#1
about 1-2 months ago i bought myself some shiny gold straplocks, i dont perform with a band or chuck my guitar around, and half an hour ago the tail end of guitars strap buttin screw had loosened itsself enogh to fall out, the thread on the screw has created a bigger hole than the screw, any suggestions on fixing or should i contact the company???
#2
I had the same problem.
The original strap buttons used a larger screw and the straplock buttons were too small and feel out after a while.
You could try to put in some glue or something (jenny can tell you more specific how to do this, I think) or you can search for new straplocks that use a larger screw.
#3
Toothpick method...

Jam a lot of toothpicks in the hole, as many as you can, break the part thats sticking out and screw the strap button into them. Holds great for me...
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#4
Quote by dead-fish
Toothpick method...

Jam a lot of toothpicks in the hole, as many as you can, break the part thats sticking out and screw the strap button into them. Holds great for me...



Ya thats how i did it, and it works great. i think Jennys method is pretty similar if i remember but i think she puts wood glue in along with the toothpicks not for certain though. Either method will work though and you only need like two toothpicks to fill the hole at least i did
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#5
i too had the same problem. the original screws on the guitar were all ready fallin out, so i had to get some strap locks. same problem again tho, the new screws were too small. i went lookin around town, and found a set of locks at a corner guitar shop. they were a little bigger, but they still didnt cut it. the guy at the counter said to go online and get em off a this website that he gave me. and of course i lost the goddamn thing. alls i know is that you gotta look online to find em. theyre custom made ones, so theyre a little expensive. its better to buy them, than have your baby fall down an get hurt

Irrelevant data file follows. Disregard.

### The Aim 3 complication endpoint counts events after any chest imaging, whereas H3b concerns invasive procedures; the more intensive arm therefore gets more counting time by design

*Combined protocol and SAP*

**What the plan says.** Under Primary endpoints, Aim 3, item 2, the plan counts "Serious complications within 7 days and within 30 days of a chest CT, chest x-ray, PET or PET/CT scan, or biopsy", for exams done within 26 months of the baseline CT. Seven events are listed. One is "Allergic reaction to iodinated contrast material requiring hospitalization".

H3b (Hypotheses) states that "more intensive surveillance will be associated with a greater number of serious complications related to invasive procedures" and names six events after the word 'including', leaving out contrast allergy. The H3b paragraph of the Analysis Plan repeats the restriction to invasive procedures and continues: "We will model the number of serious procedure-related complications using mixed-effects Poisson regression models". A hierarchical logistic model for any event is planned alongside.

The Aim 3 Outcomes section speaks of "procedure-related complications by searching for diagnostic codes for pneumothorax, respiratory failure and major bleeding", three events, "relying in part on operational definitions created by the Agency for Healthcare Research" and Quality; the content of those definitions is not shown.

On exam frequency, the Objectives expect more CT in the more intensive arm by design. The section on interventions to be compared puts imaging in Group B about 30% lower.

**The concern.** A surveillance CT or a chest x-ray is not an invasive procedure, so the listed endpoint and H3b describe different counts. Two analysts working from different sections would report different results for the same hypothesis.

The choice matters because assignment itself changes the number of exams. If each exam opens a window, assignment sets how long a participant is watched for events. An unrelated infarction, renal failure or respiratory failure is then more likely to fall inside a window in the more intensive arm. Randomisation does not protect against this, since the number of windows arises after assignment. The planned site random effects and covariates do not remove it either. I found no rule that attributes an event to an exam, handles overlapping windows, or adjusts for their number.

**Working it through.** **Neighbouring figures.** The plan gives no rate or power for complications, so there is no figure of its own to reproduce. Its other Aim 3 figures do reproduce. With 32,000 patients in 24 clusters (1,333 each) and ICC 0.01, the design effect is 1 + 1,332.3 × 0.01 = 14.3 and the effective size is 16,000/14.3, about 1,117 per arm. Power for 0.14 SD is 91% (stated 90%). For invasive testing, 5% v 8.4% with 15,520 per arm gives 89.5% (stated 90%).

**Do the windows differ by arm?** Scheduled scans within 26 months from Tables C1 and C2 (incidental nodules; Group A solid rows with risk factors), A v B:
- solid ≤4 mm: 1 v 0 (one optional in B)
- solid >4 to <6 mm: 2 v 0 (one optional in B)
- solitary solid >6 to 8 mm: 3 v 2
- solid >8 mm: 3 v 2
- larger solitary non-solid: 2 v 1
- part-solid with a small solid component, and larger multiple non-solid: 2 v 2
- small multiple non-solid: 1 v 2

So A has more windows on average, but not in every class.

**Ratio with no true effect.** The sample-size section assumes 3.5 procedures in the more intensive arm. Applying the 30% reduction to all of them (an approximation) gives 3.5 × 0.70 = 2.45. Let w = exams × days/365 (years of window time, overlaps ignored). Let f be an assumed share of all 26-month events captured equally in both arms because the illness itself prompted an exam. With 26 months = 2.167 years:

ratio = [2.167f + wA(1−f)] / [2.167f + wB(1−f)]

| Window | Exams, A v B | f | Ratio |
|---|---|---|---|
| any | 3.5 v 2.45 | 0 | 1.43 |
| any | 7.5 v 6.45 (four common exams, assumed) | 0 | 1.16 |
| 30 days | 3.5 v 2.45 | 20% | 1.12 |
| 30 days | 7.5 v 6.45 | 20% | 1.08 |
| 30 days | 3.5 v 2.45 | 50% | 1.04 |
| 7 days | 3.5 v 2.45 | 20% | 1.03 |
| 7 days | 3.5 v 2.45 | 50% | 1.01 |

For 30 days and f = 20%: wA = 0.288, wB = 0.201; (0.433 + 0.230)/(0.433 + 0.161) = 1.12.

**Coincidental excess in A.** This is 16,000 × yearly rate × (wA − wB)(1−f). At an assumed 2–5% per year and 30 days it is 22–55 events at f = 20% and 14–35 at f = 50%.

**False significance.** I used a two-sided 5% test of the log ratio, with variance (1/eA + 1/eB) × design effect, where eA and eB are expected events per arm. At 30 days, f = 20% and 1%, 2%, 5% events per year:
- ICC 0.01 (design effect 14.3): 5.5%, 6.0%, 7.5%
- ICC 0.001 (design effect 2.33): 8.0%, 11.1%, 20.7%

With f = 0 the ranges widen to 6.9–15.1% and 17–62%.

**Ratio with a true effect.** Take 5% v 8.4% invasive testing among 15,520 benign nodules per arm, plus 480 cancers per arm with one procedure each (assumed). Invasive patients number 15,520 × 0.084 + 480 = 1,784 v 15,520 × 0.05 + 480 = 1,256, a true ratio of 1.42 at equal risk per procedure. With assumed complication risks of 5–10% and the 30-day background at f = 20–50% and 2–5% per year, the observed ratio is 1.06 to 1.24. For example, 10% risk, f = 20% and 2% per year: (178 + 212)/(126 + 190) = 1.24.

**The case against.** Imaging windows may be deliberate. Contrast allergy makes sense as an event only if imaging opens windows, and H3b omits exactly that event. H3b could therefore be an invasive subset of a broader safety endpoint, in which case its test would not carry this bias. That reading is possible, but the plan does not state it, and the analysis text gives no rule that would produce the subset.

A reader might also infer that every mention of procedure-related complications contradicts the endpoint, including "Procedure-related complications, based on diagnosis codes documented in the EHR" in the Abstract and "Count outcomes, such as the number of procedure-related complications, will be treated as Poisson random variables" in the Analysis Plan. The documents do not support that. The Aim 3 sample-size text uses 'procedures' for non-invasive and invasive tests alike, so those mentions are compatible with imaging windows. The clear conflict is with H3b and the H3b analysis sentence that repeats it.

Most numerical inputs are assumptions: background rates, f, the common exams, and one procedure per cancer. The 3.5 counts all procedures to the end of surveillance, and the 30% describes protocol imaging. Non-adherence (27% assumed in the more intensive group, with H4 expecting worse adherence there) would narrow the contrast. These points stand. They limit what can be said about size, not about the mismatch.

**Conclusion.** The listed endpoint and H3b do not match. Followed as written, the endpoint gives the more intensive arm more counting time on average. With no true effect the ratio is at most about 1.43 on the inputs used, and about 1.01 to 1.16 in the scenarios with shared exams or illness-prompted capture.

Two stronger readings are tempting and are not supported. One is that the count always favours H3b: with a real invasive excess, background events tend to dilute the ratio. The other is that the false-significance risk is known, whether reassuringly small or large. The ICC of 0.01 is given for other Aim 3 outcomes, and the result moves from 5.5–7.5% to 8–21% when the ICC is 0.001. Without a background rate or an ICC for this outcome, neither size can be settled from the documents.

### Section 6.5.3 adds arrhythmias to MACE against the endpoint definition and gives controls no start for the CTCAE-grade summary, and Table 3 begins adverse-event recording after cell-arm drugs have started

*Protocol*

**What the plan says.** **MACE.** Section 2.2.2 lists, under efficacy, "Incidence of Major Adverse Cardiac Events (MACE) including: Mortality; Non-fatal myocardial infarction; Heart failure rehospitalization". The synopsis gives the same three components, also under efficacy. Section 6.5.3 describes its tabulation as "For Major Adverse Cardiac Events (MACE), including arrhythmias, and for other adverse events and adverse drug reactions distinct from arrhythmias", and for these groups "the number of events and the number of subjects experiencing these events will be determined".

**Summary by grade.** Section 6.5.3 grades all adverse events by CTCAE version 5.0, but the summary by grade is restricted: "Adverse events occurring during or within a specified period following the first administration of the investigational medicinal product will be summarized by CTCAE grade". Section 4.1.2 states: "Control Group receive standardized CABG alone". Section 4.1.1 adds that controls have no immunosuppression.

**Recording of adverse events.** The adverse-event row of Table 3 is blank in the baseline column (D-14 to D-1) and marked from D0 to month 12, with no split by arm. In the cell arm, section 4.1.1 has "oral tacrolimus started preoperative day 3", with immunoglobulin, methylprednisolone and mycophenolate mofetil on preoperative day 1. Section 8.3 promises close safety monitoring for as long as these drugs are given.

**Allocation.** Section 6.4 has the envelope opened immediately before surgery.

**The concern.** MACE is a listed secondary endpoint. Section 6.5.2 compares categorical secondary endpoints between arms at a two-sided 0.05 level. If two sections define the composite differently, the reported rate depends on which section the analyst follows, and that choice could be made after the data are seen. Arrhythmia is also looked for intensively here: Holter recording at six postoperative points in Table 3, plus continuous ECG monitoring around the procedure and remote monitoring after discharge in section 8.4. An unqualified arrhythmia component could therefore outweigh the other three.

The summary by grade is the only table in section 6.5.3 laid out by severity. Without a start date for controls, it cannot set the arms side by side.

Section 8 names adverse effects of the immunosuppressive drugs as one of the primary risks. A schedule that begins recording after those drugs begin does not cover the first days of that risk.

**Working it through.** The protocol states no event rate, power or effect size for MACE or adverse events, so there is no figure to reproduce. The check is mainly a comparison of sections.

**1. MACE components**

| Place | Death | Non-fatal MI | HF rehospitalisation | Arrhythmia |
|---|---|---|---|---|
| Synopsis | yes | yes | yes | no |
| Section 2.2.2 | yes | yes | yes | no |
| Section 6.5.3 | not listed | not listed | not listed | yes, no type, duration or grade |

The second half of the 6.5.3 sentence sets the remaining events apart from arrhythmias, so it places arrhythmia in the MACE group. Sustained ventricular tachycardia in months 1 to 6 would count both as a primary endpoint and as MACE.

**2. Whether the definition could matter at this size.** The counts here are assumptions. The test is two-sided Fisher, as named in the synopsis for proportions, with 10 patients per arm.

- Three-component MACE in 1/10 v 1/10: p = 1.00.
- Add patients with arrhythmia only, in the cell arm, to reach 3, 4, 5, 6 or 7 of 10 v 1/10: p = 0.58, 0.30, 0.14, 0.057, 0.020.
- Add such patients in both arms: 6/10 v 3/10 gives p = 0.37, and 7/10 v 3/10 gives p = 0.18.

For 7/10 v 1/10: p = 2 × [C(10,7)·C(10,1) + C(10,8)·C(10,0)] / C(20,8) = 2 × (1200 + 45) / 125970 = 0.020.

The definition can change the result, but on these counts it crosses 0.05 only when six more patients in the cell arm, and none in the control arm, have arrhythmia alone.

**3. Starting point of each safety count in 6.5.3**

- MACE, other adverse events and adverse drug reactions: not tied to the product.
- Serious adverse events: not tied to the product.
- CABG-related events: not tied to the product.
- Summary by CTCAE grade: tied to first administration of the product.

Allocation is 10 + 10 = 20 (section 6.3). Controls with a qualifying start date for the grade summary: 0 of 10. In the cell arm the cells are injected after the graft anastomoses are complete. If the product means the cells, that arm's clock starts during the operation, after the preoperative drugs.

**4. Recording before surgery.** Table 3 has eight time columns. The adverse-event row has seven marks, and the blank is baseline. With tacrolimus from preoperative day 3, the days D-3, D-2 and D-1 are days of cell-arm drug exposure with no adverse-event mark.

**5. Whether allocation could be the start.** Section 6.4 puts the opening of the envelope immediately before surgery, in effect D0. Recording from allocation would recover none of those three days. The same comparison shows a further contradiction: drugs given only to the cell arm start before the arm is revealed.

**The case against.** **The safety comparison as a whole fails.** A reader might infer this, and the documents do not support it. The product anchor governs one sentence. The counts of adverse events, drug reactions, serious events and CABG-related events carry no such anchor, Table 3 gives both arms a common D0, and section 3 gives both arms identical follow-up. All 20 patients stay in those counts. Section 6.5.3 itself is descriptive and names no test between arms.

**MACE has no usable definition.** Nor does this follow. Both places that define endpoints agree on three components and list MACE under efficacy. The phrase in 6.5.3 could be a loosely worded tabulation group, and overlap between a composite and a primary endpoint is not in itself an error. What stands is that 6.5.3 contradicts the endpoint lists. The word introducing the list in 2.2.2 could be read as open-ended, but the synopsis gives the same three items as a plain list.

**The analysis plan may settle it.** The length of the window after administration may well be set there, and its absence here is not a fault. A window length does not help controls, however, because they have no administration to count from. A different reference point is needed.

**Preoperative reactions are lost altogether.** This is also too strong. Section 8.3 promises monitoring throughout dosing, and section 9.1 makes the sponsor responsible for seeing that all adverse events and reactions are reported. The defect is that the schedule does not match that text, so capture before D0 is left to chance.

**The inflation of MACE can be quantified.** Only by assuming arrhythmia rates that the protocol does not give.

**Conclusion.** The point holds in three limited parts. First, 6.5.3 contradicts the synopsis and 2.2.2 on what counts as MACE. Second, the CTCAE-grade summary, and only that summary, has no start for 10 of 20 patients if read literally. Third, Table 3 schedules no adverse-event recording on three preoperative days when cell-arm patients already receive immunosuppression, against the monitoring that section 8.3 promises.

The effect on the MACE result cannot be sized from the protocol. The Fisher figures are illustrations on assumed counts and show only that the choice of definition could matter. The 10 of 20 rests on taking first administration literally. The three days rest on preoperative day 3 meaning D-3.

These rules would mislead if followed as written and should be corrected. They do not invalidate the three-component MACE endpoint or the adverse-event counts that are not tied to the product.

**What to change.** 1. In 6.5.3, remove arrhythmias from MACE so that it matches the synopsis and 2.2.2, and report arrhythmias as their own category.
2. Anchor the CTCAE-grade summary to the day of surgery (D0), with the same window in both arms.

#6
im not really crazy about putting in a new larger screw. only because itll work, but im always afraid the larger screw is just going to eat away at more wood, making the hole even bigger.

my vote is always to add wood in the first place. (by the way this is a very common occurrence.)


take out the screw. (like said) shove as many toothpicks in there as possible, shoot in some wood glue, and screw Back in thru the toothpicks.
let set.
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#7
Quote by dead-fish
Toothpick method...

Jam a lot of toothpicks in the hole, as many as you can, break the part thats sticking out and screw the strap button into them. Holds great for me...


I don't like the toothpick method. It works if you're fixing a cheap guitar, but if you're trying to repair a quality instrument, toothpicks are kind of a crappy solution.

It is better to drill out the existing hole and fill it with a piece of oak dowel. Then pre-drill a small pilot hole for the screw and reinstall the strap button.

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Last edited by Armored Artist at Jun 28, 2006,
#8
awesome guys, i used some dowel, purely because i had no toothpicks at hand,as soon as i fixed my tail end screw i went upstairs to rock out more, then bugger me the otherone comes out as im messing around, lol.but now its all done, i was worried as i thought it may have been my new jodi heart strap, lol . bit of a silly thought, now im back jumping around with my black beauty...

i gotta admit i was ****ting myself whan they fell out,
#9
Quote by Armored Artist
I don't like the toothpick method. It works if you're fixing a cheap guitar, but if you're trying to repair a quality instrument, toothpicks are kind of a crappy solution.

It is better to drill out the existing hole and fill it with a piece of oak dowel. Then pre-drill a small pilot hole for the screw and reinstall the strap button.


so ur using an EXPENSIVE toothpick

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#10
Quote by Armored Artist
I don't like the toothpick method. It works if you're fixing a cheap guitar, but if you're trying to repair a quality instrument, toothpicks are kind of a crappy solution.


I would even use the toothpick method on a 10000$ guitar; it's that good.
#11
i wouldnt mind using toothpicks on an expensive guitar. theres less room to screw up and it adds character
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